The help may have paid off on Dec. 5 when a NATO spy plane spotted three boats allegedly carrying the men and boys I sat with more than a month later in the Victoria police station.
|F. Brinley Bruton / msnbc.com|
|A group of alleged Somali pirates listen to their lawyer during a meeting in Victoria, Seychelles.|
Trying to combat an increasingly 'attractive option'
Their trial, which is expected to begin on Monday, March 15, is the first case to be brought against pirates in this small nation. It is unlikely to be the last.
"There is a definite preference from naval states policing this area for pirates to be tried and incarcerated in the region, and that means Kenya and Seychelles at the moment," said Roger Middleton, a researcher specializing in the Horn of Africa at Chatham House, a London think tank. "[Western countries] are nervous about bringing hundreds of Somalis into Europe and having them claim asylum."
The Seychelles says it is committed to doing its part.
"Everybody has to put in their effort to combat the scourge of piracy," said the country's Attorney General Ronny Govinden. "We want this trial to be a deterrent to the potential criminals."
But even if the Seychelles and Kenya, which holds about 100 alleged pirates, step up to the plate, it is hard to see how this and the heavy naval presence in the area will stamp-out a problem stemming from Somalia, a failed state about hundreds of miles away.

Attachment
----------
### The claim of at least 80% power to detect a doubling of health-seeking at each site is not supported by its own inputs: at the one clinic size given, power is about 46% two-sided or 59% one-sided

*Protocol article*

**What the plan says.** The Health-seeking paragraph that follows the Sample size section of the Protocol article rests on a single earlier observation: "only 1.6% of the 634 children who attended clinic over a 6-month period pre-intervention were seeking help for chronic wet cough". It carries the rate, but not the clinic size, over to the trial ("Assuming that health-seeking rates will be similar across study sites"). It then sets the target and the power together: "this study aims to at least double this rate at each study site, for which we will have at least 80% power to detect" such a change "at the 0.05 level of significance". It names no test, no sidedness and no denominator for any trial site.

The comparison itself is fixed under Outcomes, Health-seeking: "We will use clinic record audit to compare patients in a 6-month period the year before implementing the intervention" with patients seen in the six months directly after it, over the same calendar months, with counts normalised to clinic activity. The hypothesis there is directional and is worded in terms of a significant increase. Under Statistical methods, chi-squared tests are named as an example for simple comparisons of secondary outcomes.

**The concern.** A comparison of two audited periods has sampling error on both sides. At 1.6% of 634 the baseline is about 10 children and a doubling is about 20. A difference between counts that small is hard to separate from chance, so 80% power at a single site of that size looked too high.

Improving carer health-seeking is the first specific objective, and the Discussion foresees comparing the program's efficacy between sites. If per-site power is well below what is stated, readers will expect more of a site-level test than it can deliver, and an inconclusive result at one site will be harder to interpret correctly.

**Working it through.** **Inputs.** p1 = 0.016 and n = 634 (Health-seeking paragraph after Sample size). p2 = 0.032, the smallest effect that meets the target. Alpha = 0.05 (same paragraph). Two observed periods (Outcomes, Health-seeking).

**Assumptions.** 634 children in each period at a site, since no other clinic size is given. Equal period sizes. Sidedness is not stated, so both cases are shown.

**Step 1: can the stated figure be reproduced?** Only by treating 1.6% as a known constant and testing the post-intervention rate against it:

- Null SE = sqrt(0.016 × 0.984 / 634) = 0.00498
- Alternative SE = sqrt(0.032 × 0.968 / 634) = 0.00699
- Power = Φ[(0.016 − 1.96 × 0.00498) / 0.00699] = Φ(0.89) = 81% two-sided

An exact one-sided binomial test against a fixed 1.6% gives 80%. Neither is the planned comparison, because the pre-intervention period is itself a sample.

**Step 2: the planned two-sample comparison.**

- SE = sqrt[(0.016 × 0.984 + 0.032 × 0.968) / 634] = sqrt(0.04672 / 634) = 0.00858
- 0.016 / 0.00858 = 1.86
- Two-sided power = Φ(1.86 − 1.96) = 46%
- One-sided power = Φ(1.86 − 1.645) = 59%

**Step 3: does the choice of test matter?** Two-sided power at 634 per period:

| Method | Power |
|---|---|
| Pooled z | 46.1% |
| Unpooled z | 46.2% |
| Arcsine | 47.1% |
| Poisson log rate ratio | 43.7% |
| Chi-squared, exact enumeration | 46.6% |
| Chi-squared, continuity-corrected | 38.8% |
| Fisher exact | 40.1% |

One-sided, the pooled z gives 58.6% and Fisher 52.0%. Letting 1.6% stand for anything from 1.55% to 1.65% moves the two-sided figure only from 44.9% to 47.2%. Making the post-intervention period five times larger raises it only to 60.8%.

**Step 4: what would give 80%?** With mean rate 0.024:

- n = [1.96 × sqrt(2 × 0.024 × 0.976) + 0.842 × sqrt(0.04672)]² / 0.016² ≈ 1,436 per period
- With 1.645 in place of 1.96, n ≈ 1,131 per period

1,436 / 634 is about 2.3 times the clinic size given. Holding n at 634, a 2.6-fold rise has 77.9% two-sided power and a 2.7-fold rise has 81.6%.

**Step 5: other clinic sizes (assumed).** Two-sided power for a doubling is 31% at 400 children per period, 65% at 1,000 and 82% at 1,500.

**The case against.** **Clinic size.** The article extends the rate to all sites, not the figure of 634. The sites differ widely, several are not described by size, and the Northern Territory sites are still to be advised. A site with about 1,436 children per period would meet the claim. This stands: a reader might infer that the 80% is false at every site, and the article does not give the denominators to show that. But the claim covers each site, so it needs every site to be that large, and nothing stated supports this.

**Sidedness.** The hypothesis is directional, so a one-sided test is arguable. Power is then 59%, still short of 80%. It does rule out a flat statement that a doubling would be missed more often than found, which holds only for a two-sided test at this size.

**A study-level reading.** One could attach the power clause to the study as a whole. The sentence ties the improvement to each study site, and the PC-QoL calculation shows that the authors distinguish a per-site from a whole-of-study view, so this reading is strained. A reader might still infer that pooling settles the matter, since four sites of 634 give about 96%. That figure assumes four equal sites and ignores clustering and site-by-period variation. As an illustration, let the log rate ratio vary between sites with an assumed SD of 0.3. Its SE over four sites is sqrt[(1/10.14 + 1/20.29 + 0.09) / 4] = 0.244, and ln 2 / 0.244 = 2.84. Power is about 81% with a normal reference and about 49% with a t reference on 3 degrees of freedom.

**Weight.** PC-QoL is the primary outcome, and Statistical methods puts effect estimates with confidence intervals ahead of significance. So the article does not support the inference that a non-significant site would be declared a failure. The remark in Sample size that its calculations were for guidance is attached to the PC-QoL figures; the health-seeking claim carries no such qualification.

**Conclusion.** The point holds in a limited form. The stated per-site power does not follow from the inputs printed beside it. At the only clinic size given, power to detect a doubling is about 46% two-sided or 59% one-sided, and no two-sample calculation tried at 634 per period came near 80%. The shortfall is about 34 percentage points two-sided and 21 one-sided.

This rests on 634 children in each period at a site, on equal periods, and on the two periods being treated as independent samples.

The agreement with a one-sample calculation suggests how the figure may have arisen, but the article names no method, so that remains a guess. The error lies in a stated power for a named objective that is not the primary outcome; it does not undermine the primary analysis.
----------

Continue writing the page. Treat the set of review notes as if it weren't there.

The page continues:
"All the money, all the ships being spent trying to stop these boys of 14, 15, that could be spent on making sure they stay on land," the court-appointed interpreter said to me shaking his head.
With an ongoing civil war, severe drought, collapsed economy and no functioning government, the pirates are one of Somalia's only exports. Currently, these high-seas bandits hold seven major vessels and about 160 crew members hostage, according to State Department numbers.
"There are massive problems with unemployment (in Somalia), so the option for most young men is to join some militia or some kind of government-ish kind of force," Chatham House's Middleton said.
"So piracy seems like an attractive option. You can make about $10,000 from being a pirate foot soldier, while a normal guy in Somalia makes $600 a year," he said.
Juliette, the Somalis' lawyer, believes that the international community has failed in its obligation to try and make peace in the Horn of Africa, and is now transferring the burden onto the tiny Seychelles.
"There is a big international concern regarding piracy around the world so a lot of eyes are watching … The Seychelles government will want to be seen to be doing a lot," Juliette told his clients, who mainly looked distracted and nervous.
One of the Somalis, a young man with a wispy beard who appeared to speak on behalf of the group, repeatedly said that all of them were innocent fishermen and had been badly beaten by the Coast Guard when they were picked up.
"We never saw the weapons until we were in custody," the man said through the interpreter. "We didn't even think we were in the Seychelles when we were caught."
"If you are fishermen, I want lines, hooks, bait," he said. "You prove you were fishing, you prove that you were there for a legitimate reason."